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With the 2012 implementation of the Qualified Recycling Program (QRP) in Naval District Washington (NDW) came the responsibility of all NDW personnel to ensure that recyclable material was getting to the proper receptacles for processing. But what happens to the sheet of paper or plastic bottle after it goes in the recycling bin?

To answer this question, it is important to understand exactly what can be recycled in the QRP. In short, just about everything.

“Everything is able to be recycled other than kitchenette trash and bathroom trash - cans, bottles, mixed paper, white paper, cardboard - it’s all recyclable,” said Cari Gill, Melwood’s performance assessment representative at Public Works Department (PWD) Washington. “The problem that we currently have here at NDW is that people don’t know what’s recyclable and what’s not. So knowledge and education is essential.”

Gill said that NDW’s recyclable materials include cardboard, white paper, colored paper, newspaper, aluminum cans, plastic and glass containers, wooden pallets and toner cartridges, to name a few. Even shredded documents may be recycled. Once these materials are placed in the centrally located collection bins around NDW, they can be collected for processing.

“Once a week, the recycling crew empties each of the central containers,” said Patrick Moran, QRP manager for Naval Facilities Engineering Command (NAVFAC) Washington. “Materials are placed on a truck and transported to one of the regional recycling process centers at Joint Base Anacostia-Bolling, Pax River, or Naval Support Activity Annapolis.”

Moran said that once the materials reach a collection center, they are placed on a conveyor belt to head in to be processed in order to remove contaminants along with any sorting required. At the end of conveyor, materials go to the baler or are placed in collection containers called Gaylord boxes. Bales and Gaylord boxes of materials are weighed as they are loaded in a trailer. When the trailer is full, it gets hauled to a broker who writes a check to the government once a month for the value of materials based on published commodity price values. From there, the materials are sent to recycling plants for processing back into reusable products.

Some processing sites in NDW go further than simply processing office waste, said Moran.

“There is also yard waste composting at some installations,” said Moran. “At Naval Support Activity Annapolis, for instance, the composting of leaves, branches and grass from grounds operations produces high nutrient soil and mulch which is for sale to the public.”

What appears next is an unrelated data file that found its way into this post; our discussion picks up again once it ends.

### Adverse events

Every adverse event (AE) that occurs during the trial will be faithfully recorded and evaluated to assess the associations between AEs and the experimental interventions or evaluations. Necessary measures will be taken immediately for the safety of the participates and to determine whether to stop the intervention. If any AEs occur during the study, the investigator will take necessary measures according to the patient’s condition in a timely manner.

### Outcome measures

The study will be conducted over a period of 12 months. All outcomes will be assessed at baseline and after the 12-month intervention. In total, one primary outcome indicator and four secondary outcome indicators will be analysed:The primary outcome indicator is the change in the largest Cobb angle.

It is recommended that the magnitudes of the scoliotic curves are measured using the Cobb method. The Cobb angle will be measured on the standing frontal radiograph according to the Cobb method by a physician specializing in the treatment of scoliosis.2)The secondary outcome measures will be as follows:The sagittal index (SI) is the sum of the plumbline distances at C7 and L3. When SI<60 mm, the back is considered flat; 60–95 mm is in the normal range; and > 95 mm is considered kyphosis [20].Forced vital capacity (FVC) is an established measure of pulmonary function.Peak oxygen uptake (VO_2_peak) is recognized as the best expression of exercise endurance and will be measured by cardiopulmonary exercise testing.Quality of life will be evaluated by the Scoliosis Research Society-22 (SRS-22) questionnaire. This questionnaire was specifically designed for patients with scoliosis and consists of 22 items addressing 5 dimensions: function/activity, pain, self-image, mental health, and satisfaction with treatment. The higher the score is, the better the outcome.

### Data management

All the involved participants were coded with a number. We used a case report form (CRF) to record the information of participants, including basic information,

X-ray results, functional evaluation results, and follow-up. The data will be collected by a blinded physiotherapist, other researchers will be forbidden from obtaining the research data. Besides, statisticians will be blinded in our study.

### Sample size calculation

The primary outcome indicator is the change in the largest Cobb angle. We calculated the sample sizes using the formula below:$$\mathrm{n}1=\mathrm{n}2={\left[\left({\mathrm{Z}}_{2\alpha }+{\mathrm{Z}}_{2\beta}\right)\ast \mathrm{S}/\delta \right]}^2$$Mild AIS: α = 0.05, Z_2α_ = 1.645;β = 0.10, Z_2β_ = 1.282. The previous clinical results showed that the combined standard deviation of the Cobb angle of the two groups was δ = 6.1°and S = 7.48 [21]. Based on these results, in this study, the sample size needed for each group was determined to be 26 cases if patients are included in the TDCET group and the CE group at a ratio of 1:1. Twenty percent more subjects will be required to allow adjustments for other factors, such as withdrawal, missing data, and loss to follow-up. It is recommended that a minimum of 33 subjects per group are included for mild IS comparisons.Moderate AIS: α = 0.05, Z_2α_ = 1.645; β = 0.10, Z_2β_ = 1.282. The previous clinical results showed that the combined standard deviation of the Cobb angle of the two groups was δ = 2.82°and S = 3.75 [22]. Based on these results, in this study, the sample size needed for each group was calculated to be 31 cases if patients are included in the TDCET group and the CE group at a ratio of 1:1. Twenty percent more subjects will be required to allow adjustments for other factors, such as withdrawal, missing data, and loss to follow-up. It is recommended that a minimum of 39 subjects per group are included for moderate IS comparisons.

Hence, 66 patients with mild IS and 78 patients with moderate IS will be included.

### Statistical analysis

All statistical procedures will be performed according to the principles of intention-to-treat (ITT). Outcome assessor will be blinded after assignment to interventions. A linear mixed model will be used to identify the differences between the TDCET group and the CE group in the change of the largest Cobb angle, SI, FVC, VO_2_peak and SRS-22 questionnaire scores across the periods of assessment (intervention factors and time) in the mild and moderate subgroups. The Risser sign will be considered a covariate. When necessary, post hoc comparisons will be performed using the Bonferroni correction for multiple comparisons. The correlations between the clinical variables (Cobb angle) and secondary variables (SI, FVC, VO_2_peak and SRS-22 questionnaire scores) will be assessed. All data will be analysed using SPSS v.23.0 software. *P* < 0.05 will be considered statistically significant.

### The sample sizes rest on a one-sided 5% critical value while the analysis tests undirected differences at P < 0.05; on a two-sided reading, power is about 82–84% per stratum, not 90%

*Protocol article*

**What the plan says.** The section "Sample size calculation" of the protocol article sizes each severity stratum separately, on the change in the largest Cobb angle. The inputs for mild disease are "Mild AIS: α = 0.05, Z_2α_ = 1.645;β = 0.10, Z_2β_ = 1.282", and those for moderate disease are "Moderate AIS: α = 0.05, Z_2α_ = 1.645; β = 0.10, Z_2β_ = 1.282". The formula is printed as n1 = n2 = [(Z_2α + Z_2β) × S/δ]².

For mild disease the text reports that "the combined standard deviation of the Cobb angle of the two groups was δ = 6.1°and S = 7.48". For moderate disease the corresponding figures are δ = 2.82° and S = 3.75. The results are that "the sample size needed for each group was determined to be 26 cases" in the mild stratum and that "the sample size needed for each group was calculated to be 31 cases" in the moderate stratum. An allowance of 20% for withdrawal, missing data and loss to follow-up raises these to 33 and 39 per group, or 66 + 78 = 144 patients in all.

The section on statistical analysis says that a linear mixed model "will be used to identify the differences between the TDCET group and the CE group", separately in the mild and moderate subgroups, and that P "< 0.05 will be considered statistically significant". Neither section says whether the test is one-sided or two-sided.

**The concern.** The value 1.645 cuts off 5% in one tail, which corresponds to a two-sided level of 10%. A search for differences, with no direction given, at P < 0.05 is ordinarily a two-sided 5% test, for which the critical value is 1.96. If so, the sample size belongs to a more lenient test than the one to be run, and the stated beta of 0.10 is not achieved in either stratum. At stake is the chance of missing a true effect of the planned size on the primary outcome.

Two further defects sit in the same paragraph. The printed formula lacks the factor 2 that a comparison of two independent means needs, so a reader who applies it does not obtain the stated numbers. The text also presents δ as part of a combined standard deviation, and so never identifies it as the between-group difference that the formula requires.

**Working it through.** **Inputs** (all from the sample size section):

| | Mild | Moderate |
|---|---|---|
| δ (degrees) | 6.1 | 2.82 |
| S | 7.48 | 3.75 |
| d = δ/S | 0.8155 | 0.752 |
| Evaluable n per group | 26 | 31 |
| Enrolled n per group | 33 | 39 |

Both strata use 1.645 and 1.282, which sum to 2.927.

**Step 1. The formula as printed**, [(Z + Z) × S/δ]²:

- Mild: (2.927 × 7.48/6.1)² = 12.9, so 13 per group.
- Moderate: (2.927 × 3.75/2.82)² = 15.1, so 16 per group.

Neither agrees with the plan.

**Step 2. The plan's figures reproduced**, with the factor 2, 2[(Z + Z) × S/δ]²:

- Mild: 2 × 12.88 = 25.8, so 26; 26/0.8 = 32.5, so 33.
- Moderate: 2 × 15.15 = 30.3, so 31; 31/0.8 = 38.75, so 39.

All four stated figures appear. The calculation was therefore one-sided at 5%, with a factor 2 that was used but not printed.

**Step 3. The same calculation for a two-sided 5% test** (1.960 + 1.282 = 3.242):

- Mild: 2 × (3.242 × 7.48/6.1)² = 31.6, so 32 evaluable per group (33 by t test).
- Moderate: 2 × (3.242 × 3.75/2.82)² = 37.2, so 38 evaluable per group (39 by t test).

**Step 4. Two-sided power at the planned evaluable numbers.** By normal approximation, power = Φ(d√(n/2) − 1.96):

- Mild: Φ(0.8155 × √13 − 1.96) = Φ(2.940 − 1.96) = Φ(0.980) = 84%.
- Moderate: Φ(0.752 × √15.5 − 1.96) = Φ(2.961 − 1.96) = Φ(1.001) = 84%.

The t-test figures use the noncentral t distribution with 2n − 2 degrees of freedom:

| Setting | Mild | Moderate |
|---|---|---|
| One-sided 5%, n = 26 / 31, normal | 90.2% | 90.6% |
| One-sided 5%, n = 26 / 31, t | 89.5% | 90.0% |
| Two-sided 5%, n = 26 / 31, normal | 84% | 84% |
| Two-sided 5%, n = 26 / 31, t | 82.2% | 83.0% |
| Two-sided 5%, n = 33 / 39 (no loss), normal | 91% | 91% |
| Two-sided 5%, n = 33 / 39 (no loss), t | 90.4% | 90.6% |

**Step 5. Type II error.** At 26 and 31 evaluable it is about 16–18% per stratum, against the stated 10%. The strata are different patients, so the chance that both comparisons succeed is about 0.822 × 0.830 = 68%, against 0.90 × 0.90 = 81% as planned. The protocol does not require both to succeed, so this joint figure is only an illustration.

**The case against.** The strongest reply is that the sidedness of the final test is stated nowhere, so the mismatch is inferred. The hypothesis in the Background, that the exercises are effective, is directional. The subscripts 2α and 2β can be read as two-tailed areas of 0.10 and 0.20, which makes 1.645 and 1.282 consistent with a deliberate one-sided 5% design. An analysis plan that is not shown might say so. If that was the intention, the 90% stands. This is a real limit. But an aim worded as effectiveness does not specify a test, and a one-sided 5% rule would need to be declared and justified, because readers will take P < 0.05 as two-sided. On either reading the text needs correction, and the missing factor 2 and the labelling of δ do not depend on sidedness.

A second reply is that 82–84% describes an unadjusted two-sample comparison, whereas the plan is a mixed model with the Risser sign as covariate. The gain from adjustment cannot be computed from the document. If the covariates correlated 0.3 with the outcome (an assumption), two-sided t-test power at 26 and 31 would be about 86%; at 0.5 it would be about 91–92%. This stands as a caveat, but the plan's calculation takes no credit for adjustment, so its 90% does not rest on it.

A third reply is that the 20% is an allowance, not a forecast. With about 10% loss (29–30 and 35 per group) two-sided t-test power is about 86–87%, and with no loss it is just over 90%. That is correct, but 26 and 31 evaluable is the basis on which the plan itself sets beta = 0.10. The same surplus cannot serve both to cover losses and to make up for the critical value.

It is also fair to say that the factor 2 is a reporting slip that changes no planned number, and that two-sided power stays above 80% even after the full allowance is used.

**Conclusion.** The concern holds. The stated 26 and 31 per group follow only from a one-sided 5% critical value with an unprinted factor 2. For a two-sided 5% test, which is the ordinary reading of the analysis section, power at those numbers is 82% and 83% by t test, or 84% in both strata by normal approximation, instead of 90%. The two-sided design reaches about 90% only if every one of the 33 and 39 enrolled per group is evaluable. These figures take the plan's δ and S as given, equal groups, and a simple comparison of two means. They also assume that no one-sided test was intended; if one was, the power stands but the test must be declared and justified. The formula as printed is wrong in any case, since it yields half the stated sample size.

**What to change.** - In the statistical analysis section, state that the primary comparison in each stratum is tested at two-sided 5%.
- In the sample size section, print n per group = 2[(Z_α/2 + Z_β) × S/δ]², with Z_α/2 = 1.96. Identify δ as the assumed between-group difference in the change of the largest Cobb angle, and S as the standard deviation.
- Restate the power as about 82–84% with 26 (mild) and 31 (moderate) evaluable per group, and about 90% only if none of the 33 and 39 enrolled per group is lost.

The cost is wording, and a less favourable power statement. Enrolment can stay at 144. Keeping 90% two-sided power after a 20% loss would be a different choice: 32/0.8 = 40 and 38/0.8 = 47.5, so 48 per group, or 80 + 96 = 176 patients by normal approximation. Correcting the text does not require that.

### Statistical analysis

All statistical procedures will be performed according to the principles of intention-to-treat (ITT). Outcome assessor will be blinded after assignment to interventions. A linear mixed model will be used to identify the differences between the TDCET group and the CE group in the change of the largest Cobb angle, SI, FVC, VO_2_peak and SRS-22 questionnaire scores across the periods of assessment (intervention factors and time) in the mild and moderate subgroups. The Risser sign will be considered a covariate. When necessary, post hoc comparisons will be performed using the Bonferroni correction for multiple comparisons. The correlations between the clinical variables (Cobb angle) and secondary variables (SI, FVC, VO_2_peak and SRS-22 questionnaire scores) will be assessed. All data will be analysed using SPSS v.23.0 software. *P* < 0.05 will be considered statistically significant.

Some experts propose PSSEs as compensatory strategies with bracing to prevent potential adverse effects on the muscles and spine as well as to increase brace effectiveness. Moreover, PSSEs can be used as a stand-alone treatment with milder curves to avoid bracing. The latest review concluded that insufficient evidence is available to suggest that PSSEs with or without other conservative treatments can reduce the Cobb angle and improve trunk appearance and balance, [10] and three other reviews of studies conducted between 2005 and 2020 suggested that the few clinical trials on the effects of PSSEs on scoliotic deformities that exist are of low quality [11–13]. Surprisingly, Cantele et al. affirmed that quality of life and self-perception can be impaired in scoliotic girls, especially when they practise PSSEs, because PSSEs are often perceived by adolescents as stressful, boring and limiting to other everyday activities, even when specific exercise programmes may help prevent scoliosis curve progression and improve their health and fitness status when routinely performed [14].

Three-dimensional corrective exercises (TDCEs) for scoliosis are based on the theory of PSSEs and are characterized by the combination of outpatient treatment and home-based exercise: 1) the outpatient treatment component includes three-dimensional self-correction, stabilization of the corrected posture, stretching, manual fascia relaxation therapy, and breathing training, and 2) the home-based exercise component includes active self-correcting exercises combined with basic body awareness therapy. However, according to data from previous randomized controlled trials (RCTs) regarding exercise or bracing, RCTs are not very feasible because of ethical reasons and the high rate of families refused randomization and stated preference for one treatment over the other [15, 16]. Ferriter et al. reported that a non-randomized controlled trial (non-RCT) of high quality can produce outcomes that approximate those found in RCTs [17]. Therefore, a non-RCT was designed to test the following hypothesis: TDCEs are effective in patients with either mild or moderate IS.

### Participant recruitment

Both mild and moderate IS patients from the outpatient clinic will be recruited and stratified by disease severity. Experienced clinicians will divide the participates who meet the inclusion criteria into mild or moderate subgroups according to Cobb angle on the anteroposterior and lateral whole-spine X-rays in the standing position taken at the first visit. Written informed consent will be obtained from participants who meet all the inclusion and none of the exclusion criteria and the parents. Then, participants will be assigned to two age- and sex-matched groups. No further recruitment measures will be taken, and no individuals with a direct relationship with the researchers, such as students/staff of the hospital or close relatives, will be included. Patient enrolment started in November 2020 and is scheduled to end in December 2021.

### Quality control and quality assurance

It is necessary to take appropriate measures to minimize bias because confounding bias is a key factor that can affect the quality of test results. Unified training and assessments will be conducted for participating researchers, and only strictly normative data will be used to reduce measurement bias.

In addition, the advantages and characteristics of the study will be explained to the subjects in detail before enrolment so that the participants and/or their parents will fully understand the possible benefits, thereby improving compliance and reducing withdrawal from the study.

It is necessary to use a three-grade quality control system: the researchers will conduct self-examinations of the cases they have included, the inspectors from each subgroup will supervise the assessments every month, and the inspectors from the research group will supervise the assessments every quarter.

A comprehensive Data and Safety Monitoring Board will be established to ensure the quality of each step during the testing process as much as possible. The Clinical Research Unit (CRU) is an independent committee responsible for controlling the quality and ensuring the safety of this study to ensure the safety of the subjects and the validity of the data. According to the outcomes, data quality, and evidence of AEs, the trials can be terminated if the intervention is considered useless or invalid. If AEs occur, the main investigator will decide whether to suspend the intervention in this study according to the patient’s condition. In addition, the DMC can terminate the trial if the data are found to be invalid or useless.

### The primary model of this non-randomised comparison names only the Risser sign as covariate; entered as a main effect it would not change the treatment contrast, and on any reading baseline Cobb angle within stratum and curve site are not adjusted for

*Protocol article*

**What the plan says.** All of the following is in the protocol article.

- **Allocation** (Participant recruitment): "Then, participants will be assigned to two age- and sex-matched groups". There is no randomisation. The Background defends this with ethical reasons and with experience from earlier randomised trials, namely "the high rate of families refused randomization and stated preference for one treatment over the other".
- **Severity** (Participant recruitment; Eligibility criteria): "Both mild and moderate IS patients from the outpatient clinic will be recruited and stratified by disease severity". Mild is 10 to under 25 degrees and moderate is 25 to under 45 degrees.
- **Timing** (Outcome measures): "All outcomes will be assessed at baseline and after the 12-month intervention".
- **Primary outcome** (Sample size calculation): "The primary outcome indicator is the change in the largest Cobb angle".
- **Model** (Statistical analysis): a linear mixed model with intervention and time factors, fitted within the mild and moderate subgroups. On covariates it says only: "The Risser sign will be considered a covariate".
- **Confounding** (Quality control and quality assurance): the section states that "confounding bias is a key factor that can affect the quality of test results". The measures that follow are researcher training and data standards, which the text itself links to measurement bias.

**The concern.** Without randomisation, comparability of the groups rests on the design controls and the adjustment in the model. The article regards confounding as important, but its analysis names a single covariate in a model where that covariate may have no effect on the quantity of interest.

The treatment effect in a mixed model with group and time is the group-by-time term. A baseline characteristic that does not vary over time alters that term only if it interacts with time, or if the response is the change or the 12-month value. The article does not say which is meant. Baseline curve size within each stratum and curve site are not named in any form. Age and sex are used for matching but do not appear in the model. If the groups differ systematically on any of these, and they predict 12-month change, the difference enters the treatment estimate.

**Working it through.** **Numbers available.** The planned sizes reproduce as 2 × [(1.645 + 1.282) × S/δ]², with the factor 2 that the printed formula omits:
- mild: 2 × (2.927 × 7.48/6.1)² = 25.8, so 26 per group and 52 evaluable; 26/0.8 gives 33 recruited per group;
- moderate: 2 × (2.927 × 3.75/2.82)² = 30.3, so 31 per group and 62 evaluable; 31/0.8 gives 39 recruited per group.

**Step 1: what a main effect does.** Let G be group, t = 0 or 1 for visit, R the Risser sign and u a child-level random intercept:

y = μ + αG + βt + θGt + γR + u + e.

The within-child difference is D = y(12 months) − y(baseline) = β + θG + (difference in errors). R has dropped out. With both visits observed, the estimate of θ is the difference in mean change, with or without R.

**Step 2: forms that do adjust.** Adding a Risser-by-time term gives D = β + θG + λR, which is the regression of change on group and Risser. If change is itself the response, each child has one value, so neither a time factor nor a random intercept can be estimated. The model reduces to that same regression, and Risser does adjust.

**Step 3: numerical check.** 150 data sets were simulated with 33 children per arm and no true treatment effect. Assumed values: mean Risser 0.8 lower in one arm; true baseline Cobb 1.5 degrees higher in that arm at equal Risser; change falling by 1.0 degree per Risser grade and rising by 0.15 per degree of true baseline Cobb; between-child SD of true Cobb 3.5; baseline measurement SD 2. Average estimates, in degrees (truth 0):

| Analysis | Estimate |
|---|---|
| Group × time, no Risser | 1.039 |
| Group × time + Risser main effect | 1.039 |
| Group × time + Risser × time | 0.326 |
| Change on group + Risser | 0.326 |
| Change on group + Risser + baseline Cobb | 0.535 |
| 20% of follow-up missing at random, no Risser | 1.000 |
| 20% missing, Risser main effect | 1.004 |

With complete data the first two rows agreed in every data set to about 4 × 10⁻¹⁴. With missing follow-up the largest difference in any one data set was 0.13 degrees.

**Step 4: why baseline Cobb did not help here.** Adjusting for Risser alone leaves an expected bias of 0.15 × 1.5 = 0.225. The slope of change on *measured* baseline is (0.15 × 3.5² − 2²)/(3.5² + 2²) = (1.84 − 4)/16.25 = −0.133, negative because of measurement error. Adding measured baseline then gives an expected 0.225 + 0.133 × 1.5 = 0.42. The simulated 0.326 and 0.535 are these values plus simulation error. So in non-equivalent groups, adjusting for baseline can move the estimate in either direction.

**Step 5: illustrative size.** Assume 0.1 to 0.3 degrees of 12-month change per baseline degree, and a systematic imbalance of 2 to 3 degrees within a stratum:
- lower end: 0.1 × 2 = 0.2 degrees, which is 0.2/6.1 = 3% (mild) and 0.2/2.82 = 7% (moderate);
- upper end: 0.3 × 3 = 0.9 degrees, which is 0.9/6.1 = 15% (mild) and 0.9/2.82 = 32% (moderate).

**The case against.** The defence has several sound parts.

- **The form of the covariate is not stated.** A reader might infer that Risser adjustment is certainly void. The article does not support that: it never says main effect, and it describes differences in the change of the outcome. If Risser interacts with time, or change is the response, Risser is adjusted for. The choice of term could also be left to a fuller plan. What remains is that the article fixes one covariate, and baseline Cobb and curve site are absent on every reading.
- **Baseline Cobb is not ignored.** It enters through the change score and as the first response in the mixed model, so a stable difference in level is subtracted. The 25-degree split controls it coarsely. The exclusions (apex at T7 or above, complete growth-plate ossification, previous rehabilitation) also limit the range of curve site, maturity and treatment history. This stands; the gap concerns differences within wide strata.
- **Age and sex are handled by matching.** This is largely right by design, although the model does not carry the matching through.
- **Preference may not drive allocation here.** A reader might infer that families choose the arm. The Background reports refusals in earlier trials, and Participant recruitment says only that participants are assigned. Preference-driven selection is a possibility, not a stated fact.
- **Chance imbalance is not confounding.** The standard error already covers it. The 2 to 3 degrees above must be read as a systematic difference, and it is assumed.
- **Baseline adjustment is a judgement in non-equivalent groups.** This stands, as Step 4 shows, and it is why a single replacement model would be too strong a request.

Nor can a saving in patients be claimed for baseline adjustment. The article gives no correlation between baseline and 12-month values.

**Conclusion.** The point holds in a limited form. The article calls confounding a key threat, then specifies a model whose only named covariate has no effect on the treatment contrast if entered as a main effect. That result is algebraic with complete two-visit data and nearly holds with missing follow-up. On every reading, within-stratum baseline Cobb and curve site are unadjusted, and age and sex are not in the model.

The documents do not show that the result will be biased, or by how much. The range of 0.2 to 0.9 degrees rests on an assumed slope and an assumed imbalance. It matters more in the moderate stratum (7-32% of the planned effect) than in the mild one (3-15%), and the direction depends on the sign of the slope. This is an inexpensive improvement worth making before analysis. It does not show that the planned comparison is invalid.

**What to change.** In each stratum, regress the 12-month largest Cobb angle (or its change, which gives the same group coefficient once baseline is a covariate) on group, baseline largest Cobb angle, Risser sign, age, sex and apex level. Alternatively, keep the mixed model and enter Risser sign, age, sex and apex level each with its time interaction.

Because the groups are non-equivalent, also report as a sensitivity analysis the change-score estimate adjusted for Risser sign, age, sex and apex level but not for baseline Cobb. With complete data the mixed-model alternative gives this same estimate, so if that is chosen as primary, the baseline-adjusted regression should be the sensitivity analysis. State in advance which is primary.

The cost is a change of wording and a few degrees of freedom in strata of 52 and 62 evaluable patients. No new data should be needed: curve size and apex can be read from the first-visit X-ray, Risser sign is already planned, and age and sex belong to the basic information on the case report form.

While many products are recyclable, principle among them is paper, and getting that paper into the recycling stream is the responsibility of everyone in NDW, said Moran.

“The heaviest single material in NDW’s solid waste stream is paper and paper products,” said Moran. “Much of this is being recycled; out of 4,000 tons that were recycled by NDW last year, 3,000 tons were paper and cardboard. In order to reach our goal of recycling 40 percent of NDW’s solid waste stream, we will need to capture and recycle even more paper.”

But for all the material recycled, Gill stresses that it is only what is collected that gets processed. She said that if the material never makes it to the centrally located containers and stays in the trash, it can never be collected for recycling. She added that everyone must do their part to ensure that recyclable materials are going where they need to in order to do the most good.

Moran said that recycling materials to be reused does more than save the cost of buying newly manufactured products. It saves on energy costs, as well.

“Because we recycle paper we reduce the amount of trees that are harvested to make new paper,” said Moran. “Therefore, by reducing the amount of trees harvested, energy is saved, and pollution is prevented. Pollution ordinarily results from the burning of fossil fuels to harvest trees, to ship trees to mill, to turn raw material into paper, then to ship product to retail outlets. By recycling we eliminate need to harvest trees instead we ship recyclable material to mill and turn paper into paper which requires less energy. So, recycling reduces energy needed to harvest, manufacture and ship. Therefore, recycling in NDW has a global effect on pollution and fossil fuel reduction. And there are similar benefits of recycling aluminum, plastic, glass and printer cartridges.”

These actions also reduce the Navy’s carbon footprint, and reduce the need to further harvest resources needed to produce new materials, added Moran.

Moran reminds all NDW personnel that the process is simple and easy, but it involves everyone making an effort. By simply placing recyclable materials in the appropriate recycling containers, personnel are doing their part to save the environment, save money and reach the 40 percent recycling goal.